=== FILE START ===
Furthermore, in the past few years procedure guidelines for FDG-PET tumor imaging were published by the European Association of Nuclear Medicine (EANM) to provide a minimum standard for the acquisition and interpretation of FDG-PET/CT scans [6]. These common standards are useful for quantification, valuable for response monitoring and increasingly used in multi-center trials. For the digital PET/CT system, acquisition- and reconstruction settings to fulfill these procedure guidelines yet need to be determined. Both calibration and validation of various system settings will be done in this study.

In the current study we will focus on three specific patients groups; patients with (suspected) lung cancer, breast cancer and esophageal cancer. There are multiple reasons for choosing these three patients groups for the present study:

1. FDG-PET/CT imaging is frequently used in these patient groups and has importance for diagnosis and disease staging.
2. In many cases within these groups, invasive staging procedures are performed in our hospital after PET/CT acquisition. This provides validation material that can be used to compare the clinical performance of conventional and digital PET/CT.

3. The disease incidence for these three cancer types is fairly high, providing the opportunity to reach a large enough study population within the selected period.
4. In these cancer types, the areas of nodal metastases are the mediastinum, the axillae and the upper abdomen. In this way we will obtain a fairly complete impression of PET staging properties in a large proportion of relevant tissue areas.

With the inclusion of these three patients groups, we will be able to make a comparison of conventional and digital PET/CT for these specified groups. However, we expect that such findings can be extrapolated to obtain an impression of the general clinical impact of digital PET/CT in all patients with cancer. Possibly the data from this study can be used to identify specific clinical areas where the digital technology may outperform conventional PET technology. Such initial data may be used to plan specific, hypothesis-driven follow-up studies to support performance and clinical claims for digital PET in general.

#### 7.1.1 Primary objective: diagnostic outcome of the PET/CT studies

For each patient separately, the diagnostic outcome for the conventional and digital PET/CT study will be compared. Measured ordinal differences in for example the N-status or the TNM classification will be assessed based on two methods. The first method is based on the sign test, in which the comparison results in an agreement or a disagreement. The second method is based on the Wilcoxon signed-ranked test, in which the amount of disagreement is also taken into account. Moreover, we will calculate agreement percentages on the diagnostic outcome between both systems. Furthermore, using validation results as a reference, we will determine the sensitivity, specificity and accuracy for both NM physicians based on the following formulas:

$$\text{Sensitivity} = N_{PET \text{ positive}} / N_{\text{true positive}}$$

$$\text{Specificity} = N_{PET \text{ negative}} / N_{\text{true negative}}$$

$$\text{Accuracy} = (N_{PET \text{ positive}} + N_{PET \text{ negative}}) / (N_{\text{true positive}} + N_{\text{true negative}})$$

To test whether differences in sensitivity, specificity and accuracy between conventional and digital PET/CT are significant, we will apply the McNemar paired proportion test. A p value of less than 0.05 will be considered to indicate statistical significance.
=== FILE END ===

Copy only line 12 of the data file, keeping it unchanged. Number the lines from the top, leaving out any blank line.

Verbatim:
$$\text{Accuracy} = (N_{PET \text{ positive}} + N_{PET \text{ negative}}) / (N_{\text{true positive}} + N_{\text{true negative}})$$